Spelljammer has been around for a while, and it's amassed a bunch of Olias-of-Sunhillow style ships over the years. The 5e edition of Spelljammer adapted or converted 15 or so, but that leaves over 30 ships lost in the shuffle. Luckily, a resourceful fan called ffwydriadd has converted a bunch of ships and posted a free PDF online.
One ship that I thought hadn't been converted was the man-o-war, an elven ship from the 2e Lorebook of the Void source book. As it turns out, it actually was included in Spelljammer 5e, but under a different name, so I didn't discover it until ffwydriadd pointed it out to me. It's interesting to ponder how the official conversion was done, though, and what's involved in doing a conversion, so I'm posting my process nevertheless.
A 2e man-o-war is a big ship, and there's no reason to change that for 5e, so the keel and beam stay the same.
It's got 2 medium ballistae requiring 2 crew members, a catapult requiring 3, and a jettison requiring 3. That's a lot of weaponry, but then again it's called a man-o-war. The problem is, 5e's weapon stats differ from 2e weapon stats. Either the crew required for each battle station is going to be different, or else there will be fewer battle stations.
I think keeping the battle stations the same is best. After all, it's a man-o-war and should be well suited to attack from any position.
A ballista is a ballista, so no change is required there except that 5e ballistae tend to require 3 crew members while the 2e medium ballistae required 2.
A mangonel is a catapult, so that translates easily, aside from the increase in crew requirements (from 3 to 5.)
Finally, a jettison is a ship-to-ship Spelljammer technique of basically dumping rubbish onto an enemy deck in hopes of injuring crew members. There's no such weapon in 5e, but in my mind this is potentially more a trap than a weapon. I can imagine imposing a DEX saving throw for players to avoid the rubbish thrown at your vessel, rather than making a targeted attack roll. I'd scale damage depending on level. For tier 1 and 2 players, the enemy just threw some rocks. For tier 3 and up, the ammunition is caltrops, scrap metal, glass, and so on.
The 2e man-o-war has an armor rating of 7, which translates roughly to a 14 or 15 in 5e.
This may be a little off, due to materials. The man-o-war has a ceramic hull, while other ships have wood or metal or crystal hulls. I'm not sure what effect, if any, that has on AC. I'm working under the assumption that the material has no effect on hardness and, if anything, affects resistance and immunity (a metal hull is likely immune to fire damage, while a wood hull is not.)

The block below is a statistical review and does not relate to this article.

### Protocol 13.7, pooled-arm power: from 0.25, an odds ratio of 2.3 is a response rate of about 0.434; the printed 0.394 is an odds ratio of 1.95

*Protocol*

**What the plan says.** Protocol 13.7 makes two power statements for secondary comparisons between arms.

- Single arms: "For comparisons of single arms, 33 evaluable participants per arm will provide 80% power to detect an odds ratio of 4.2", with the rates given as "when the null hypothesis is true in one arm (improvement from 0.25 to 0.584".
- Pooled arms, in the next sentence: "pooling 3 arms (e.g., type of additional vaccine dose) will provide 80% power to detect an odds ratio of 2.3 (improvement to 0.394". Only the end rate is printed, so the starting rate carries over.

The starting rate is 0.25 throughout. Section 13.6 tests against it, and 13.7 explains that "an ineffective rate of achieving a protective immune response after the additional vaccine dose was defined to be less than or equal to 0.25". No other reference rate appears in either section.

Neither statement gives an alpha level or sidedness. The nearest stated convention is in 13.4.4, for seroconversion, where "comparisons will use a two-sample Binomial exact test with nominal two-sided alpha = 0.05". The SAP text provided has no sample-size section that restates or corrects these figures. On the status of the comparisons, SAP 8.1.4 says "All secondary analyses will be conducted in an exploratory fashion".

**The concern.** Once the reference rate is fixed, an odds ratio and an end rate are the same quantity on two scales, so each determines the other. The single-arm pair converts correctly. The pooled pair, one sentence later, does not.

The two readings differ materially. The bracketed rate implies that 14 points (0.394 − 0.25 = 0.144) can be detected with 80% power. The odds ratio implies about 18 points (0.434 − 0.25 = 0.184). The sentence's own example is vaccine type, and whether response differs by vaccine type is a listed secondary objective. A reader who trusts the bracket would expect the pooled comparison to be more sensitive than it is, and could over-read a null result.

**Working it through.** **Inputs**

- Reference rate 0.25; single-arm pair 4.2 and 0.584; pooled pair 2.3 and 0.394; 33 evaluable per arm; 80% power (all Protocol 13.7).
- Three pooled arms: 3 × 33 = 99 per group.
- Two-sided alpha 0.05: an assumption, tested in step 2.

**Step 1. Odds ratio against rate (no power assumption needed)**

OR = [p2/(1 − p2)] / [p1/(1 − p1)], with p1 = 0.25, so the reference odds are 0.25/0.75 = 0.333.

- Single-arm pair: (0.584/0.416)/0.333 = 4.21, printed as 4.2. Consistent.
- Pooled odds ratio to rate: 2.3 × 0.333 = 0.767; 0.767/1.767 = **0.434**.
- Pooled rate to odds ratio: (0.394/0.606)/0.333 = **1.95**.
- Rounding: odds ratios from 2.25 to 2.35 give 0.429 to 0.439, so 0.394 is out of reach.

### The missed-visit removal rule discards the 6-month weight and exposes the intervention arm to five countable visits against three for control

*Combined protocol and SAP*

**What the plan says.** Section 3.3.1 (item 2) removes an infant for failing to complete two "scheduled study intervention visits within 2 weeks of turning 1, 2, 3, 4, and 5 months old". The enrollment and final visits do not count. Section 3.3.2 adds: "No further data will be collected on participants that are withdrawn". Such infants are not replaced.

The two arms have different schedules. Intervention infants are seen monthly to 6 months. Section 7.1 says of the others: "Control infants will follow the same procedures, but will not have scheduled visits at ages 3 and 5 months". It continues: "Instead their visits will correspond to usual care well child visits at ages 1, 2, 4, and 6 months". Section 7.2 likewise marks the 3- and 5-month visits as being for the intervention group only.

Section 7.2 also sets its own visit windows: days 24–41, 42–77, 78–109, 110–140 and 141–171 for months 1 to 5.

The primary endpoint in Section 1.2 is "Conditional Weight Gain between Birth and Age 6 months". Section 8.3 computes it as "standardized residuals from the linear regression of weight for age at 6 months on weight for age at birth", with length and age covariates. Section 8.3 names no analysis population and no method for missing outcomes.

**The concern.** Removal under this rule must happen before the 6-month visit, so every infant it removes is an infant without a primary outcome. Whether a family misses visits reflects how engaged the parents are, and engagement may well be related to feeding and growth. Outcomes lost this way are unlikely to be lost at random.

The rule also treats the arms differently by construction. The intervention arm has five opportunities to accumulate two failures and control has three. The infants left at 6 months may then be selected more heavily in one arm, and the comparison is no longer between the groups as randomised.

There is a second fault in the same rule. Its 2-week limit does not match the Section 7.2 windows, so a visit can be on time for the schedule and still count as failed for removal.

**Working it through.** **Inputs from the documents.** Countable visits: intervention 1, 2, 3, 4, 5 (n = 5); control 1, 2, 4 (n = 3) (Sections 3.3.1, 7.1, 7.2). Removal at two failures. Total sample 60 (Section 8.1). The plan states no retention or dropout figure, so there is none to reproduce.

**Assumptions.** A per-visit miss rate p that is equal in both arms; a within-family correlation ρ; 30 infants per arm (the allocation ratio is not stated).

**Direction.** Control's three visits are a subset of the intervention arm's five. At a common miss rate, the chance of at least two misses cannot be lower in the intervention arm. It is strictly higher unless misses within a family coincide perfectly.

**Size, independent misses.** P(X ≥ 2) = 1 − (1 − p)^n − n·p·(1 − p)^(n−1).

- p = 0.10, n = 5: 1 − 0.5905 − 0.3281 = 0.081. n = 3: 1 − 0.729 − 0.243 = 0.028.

Hull points in 2e indicated how much damage a ship could take before its hull was breached. In 2e, numbers range from, say, 25 to 60. There doesn't seem to be a direct correlation between the 5e HP number and 2e hull points. For instance, the squid-ship in 5e has 300 HP, while in 2e it has 45 hull points.
Monster manual stats by AC, as provided in the DMG on page 274, renders very low AC values compared to ships converted by the Wizards of the Coast authors. For instance, a hammerhead ship in 5e has an AC 15 (wood) and HP 400, but a monster with AC 15 according to the DMG is expected to have 175 HP at the most.
In my experience, ship combat usually goes on too long, so the fewer HP you have to punch through to end the encounter the better. For that reason, I think lower HP is preferable, and I wish the authors had just followed the monster stat estimates.
Then again, a ship is basically a moving building, and buildings tend to be pretty hard to hammer through, so I understand why the HP numbers should arguably be bigger. The ballistae of 5e definitely do more damage than they did in 2e, so that helps.
In an attempt to provide myself with some guidance on what number to start with, I tried adding 2e hull points to the ship's beam measurement, and then multiplying the result by 5. It's not far off, in the few cases of direct (or near direct) comparisons between 2e and 5e ships.
The "hammerhead" ship in 5e is the "hammership" in 2e:
The "flying fish ship" in 5e is essentially the "tradesman" in 2e, although the 5e version is physically larger.
The nautiloid in each version:
The wasp in each version: